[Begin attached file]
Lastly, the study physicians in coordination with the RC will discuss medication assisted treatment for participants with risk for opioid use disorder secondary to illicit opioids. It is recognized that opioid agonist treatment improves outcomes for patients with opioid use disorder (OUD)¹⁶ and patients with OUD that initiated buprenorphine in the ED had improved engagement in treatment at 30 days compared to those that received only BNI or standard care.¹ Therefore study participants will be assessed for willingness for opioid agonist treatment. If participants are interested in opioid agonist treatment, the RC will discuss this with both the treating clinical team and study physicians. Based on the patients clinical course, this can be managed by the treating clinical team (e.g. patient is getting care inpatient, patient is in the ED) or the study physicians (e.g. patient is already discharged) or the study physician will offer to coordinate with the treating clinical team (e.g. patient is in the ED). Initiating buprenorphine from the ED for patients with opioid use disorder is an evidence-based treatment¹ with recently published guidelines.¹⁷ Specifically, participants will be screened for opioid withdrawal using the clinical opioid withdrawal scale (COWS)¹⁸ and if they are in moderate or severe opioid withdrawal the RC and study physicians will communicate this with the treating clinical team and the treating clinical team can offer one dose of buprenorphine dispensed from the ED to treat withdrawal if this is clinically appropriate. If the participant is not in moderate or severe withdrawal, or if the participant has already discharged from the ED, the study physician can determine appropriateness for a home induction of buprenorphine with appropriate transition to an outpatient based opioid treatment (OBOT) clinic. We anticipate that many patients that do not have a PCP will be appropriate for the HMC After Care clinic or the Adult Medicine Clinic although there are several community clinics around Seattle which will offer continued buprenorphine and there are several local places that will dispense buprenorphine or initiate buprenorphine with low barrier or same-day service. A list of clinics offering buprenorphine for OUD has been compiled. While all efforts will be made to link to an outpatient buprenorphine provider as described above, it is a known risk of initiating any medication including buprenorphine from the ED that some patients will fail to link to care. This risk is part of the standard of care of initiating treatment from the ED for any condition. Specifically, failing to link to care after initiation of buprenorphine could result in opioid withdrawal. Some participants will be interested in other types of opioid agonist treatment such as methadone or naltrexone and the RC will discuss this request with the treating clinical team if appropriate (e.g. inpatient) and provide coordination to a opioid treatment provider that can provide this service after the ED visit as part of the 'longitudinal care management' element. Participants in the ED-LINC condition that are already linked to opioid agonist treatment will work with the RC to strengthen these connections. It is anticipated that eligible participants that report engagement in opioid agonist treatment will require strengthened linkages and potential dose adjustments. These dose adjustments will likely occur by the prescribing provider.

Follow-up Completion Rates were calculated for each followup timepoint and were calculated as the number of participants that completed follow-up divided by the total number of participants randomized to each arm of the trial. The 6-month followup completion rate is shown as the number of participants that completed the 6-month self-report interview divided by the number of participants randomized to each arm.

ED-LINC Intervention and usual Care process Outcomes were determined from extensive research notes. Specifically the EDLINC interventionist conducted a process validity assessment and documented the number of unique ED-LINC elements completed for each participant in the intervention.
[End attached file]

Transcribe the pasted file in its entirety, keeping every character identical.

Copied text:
Lastly, the study physicians in coordination with the RC will discuss medication assisted treatment for participants with risk for opioid use disorder secondary to illicit opioids. It is recognized that opioid agonist treatment improves outcomes for patients with opioid use disorder (OUD)¹⁶ and patients with OUD that initiated buprenorphine in the ED had improved engagement in treatment at 30 days compared to those that received only BNI or standard care.¹ Therefore study participants will be assessed for willingness for opioid agonist treatment. If participants are interested in opioid agonist treatment, the RC will discuss this with both the treating clinical team and study physicians. Based on the patients clinical course, this can be managed by the treating clinical team (e.g. patient is getting care inpatient, patient is in the ED) or the study physicians (e.g. patient is already discharged) or the study physician will offer to coordinate with the treating clinical team (e.g. patient is in the ED). Initiating buprenorphine from the ED for patients with opioid use disorder is an evidence-based treatment¹ with recently published guidelines.¹⁷ Specifically, participants will be screened for opioid withdrawal using the clinical opioid withdrawal scale (COWS)¹⁸ and if they are in moderate or severe opioid withdrawal the RC and study physicians will communicate this with the treating clinical team and the treating clinical team can offer one dose of buprenorphine dispensed from the ED to treat withdrawal if this is clinically appropriate. If the participant is not in moderate or severe withdrawal, or if the participant has already discharged from the ED, the study physician can determine appropriateness for a home induction of buprenorphine with appropriate transition to an outpatient based opioid treatment (OBOT) clinic. We anticipate that many patients that do not have a PCP will be appropriate for the HMC After Care clinic or the Adult Medicine Clinic although there are several community clinics around Seattle which will offer continued buprenorphine and there are several local places that will dispense buprenorphine or initiate buprenorphine with low barrier or same-day service. A list of clinics offering buprenorphine for OUD has been compiled. While all efforts will be made to link to an outpatient buprenorphine provider as described above, it is a known risk of initiating any medication including buprenorphine from the ED that some patients will fail to link to care. This risk is part of the standard of care of initiating treatment from the ED for any condition. Specifically, failing to link to care after initiation of buprenorphine could result in opioid withdrawal. Some participants will be interested in other types of opioid agonist treatment such as methadone or naltrexone and the RC will discuss this request with the treating clinical team if appropriate (e.g. inpatient) and provide coordination to a opioid treatment provider that can provide this service after the ED visit as part of the 'longitudinal care management' element. Participants in the ED-LINC condition that are already linked to opioid agonist treatment will work with the RC to strengthen these connections. It is anticipated that eligible participants that report engagement in opioid agonist treatment will require strengthened linkages and potential dose adjustments. These dose adjustments will likely occur by the prescribing provider.

Follow-up Completion Rates were calculated for each followup timepoint and were calculated as the number of participants that completed follow-up divided by the total number of participants randomized to each arm of the trial. The 6-month followup completion rate is shown as the number of participants that completed the 6-month self-report interview divided by the number of participants randomized to each arm.

ED-LINC Intervention and usual Care process Outcomes were determined from extensive research notes. Specifically the EDLINC interventionist conducted a process validity assessment and documented the number of unique ED-LINC elements completed for each participant in the intervention.